OPINION: The Country Needed Tuesday — But It Still Needs Trump

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Jared Whitley Contributor
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Democrats got a 2018 midterm win that took the sting out of 2016, but they didn’t win so overwhelmingly that they could bring the government to a grinding halt.

And while we might disagree with Nancy Pelosi, we can be grateful she’s at no risk of being replaced by someone truly crazy. Pelosi will oversee the kind of due diligence our republic demands but immediately backed off from the absurd talk of impeachment.

A split Congress will probably also mean more restrained budgets, so a win for everyone there.

Democrats can also take pride in the governors’ mansions they captured, but Republicans can breathe a sigh of relief over the ones they didn’t. The major parties evenly split Texas, Florida, California and New York with two apiece, maintaining a balance of power among our four biggest states.

While Republicans lost the House, we deepened our bench in the Senate, meaning it will be even easier for President Trump to keep the flow of conservative judges coming. Some are whining that small, conservative states don’t deserve equal suffrage in the Senate, but they can be kindly reminded that Sen. Bernie Sanders represents our second tiniest state.

A win for everyone was the failure of celebrity endorsements: Taylor Swift humiliated herself in her own Tennessee (proving that, yes, there’s nothing in her brain), Will Ferrell and Oprah Winfrey failed to move the dial in Georgia, and all the support for Bob O’Rourke wasn’t enough to help beat the least popular man in Washington.

The public is learning to tune out millionaires who fly everywhere in private jets with armed guards — but who also like to lecture them about income inequality, the environment and gun control.

Everybody could go home Tuesday feeling good about the day’s proceedings and the country’s future — particularly Trump himself.

If we compare this mid-term to 2010, Americans have shown they’re more comfortable with Trump as president than they were with Barack Obama. 2018 was a purple puddle; 2010 was a wipeout.

Despite some of his more eccentric eccentricities, Trump has proven critics on both the Right and Left wrong with his unconventional but irrefutably successful approach to policy.

Trump has defied traditional conservative doctrines to get us better trade deals, leveraging the fact that we’re one-quarter of the world economy to help American workers neglected under Obama’s sluggish recovery. And he’s using that victory to put much-needed pressure on China, which has been ripping off the rest of the world with cheap currency and cheaper labor.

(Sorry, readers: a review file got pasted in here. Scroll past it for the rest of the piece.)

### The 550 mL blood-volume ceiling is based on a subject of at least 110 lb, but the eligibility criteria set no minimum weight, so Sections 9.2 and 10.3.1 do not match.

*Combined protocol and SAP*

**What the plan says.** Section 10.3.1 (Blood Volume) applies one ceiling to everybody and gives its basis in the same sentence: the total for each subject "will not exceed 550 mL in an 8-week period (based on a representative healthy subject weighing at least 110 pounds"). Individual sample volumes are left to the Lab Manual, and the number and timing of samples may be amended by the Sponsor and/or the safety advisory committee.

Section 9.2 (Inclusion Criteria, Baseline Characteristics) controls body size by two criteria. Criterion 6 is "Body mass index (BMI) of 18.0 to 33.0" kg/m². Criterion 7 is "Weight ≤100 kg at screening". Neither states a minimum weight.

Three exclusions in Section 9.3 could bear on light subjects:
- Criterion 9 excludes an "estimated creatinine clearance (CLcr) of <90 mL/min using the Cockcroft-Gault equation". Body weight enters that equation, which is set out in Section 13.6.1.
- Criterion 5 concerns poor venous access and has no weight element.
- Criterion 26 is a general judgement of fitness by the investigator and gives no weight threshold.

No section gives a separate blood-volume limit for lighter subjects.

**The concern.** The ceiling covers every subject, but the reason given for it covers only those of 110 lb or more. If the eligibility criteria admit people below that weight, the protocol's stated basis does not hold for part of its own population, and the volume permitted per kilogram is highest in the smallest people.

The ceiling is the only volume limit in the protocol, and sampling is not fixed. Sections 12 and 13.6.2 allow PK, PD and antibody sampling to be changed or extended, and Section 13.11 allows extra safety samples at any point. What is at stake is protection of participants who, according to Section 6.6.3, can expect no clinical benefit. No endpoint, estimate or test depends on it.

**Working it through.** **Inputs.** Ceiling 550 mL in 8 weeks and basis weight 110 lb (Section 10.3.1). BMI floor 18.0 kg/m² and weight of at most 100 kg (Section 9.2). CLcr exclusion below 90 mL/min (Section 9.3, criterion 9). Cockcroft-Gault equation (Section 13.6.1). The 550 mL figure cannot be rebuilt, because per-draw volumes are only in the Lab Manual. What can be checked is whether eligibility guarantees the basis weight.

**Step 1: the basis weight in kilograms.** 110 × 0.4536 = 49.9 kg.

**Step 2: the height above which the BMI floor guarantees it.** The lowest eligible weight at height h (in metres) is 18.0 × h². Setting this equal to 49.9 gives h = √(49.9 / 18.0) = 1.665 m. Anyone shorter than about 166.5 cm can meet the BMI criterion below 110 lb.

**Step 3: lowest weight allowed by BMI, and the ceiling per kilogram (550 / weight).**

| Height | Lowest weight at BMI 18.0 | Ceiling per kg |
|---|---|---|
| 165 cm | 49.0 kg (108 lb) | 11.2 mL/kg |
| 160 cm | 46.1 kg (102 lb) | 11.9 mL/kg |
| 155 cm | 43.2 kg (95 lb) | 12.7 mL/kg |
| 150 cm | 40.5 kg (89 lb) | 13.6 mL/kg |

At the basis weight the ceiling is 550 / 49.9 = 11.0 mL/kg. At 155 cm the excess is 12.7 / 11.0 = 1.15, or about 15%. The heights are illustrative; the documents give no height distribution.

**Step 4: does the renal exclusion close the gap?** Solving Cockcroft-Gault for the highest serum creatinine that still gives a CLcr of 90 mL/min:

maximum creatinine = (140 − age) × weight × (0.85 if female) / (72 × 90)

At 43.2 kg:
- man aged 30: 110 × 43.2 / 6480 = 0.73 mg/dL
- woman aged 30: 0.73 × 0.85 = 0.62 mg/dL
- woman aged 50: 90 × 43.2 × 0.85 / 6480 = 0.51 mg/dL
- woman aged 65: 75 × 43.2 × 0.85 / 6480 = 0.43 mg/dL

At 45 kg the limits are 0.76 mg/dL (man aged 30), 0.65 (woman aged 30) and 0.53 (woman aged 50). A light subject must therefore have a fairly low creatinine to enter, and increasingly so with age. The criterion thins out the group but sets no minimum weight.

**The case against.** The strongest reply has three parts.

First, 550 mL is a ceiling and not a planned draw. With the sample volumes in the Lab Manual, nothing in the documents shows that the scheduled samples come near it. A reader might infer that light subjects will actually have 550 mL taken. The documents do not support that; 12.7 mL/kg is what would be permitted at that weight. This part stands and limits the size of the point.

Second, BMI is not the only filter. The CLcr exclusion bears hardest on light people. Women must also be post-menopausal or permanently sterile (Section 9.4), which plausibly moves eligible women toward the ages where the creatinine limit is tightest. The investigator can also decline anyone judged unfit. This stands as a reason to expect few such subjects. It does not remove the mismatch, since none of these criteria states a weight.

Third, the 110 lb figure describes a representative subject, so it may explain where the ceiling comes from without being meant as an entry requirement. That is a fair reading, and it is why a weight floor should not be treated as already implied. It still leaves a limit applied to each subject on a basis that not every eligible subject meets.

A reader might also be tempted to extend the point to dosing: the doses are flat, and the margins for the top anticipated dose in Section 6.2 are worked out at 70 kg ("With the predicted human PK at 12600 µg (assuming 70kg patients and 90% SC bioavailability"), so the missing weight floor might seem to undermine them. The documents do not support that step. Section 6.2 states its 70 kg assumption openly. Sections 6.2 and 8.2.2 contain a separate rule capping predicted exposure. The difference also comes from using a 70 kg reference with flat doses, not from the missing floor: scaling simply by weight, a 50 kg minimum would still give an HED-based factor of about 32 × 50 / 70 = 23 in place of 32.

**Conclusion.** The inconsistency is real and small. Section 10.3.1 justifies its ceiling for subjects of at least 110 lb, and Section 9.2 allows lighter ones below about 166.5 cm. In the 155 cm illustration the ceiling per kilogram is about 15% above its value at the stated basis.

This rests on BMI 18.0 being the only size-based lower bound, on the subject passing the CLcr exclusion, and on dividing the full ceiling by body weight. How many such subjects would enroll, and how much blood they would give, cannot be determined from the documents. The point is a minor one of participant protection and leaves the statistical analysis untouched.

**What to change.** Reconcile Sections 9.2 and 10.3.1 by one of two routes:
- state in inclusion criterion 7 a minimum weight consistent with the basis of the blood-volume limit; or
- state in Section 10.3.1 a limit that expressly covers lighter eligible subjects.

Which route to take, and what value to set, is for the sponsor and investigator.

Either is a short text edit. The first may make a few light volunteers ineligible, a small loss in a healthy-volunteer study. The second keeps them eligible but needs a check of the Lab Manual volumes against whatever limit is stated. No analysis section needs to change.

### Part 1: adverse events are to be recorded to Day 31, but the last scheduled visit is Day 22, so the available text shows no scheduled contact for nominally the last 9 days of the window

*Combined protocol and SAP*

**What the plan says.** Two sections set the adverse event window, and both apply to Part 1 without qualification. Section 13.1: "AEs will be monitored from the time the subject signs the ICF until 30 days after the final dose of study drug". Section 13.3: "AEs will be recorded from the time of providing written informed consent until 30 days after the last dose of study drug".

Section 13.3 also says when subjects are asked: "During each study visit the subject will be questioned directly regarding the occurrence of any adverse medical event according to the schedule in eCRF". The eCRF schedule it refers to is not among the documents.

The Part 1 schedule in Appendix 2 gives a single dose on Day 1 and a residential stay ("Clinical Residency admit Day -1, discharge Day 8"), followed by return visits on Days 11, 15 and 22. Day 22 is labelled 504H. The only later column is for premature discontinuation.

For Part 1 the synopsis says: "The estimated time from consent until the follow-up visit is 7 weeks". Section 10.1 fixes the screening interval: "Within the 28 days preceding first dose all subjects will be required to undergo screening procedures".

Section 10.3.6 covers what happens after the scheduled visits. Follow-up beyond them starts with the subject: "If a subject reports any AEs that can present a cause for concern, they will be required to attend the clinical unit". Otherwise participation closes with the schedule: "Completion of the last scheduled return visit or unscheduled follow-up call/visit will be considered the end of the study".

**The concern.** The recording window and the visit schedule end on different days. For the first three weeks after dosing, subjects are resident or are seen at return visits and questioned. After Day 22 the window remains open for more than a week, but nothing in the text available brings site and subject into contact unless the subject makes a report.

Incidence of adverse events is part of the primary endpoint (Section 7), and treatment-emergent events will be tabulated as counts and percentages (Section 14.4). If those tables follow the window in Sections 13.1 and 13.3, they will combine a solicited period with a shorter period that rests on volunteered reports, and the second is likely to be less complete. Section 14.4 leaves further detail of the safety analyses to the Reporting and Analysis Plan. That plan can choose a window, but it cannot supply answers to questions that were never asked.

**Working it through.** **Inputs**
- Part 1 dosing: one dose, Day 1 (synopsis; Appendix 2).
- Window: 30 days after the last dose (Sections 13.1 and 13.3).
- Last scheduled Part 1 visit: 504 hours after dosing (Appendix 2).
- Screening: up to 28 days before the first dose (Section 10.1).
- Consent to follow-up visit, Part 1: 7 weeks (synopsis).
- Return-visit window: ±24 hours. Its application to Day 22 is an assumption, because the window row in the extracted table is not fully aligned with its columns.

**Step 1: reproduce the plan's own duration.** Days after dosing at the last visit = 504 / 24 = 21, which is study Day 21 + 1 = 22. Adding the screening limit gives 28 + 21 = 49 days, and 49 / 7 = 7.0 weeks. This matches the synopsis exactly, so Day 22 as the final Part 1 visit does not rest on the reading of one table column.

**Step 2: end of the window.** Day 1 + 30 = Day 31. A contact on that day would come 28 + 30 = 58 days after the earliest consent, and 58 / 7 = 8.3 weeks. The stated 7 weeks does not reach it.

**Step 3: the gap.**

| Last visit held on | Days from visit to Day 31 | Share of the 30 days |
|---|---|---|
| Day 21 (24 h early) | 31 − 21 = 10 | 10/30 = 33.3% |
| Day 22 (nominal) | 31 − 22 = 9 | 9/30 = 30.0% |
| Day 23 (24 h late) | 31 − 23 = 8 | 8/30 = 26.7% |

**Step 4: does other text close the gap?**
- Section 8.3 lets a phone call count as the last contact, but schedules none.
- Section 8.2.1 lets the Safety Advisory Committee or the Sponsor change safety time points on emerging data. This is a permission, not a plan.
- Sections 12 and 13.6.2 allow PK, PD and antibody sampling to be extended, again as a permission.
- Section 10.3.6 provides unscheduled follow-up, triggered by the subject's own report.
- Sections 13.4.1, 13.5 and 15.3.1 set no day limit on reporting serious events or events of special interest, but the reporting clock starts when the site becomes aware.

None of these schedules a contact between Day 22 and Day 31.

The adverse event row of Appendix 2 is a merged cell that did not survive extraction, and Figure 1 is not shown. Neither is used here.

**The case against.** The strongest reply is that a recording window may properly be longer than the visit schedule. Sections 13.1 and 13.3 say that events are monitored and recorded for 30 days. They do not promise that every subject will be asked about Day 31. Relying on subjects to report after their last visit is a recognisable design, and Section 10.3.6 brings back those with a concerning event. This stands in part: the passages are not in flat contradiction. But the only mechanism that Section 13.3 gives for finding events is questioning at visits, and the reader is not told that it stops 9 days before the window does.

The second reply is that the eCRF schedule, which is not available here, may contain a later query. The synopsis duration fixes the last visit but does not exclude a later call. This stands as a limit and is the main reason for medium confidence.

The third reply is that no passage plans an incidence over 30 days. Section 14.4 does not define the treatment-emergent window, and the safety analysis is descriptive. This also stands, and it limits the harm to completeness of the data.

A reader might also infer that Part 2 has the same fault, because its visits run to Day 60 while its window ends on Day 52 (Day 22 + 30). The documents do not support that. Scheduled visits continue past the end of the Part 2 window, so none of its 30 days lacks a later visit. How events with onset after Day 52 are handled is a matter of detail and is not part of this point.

And while everyone agrees on the need for milder rhetoric, Trump is doing the right thing on demanding tougher immigration, a cause previously championed by Bill Clinton, Diane Feinstein, Harry Reid, and Obama himself — but who have all shifted gears for grotesquely political motives.

America’s attitude on immigration is basically still in the Wild West. Our laws are laxer than those of any other country in the world and need to be updated and enforced for the 21st century. Building a wall between us and a country against whom we haven’t had a war in 170 years might be overkill, but ending our easily exploited practice of birthright privilege certainly is.

Those on the bottom end of the American economy cannot compete with an unending chain of “eager masses,” as The Economist described them, while the Democrats call for both open borders and a European-style social safety net are delusional.

Moreover, Latin American countries will never catch up if their upwardly mobile citizens keep fleeing, as the inarguable lesson of Puerto Rico proves.

A weaker leader couldn’t fix this. The only person who has the chutzpah for the job is someone who seems to eat being called a Nazi for breakfast.

But as much as America needs Trump to draw the line on immigration, Europe needs Trump as an exemplar even more. For America, the challenge of unending immigration is primarily economic, but for Europe, the impact is far graver.

Terrified of being labeled of racist, European governments refuse to confront the reality of no-go zones, grooming gangs, and terrorism. A galling sign of Europe’s cowardice, the EU recently decided that blasphemy against Islam (re: historical truth) is no longer protected by free speech.

Weak European leaders have put their own sanctimoniousness above their people’s safety and civil rights.

Europe needs leaders who will follow Trump’s example, and many are. CNN bemoans that they can’t do anything to stop how he’s changing the world, but Trump is also the only thing keeping the network on life support.

So, after the mid-terms, here’s hoping that everyone can all relax, achieve greater political comity, and get a well-deserved breather from Armageddon-level elections.

Until, of course, the next one.

Jared Whitley is a political veteran with 15 years of experience. He has served as press liaison for Sen. Orrin Hatch (R-Utah) and associate director in the White House under George W. Bush.

The views and opinions expressed in this commentary are those of the author and do not reflect the official position of The Daily Caller.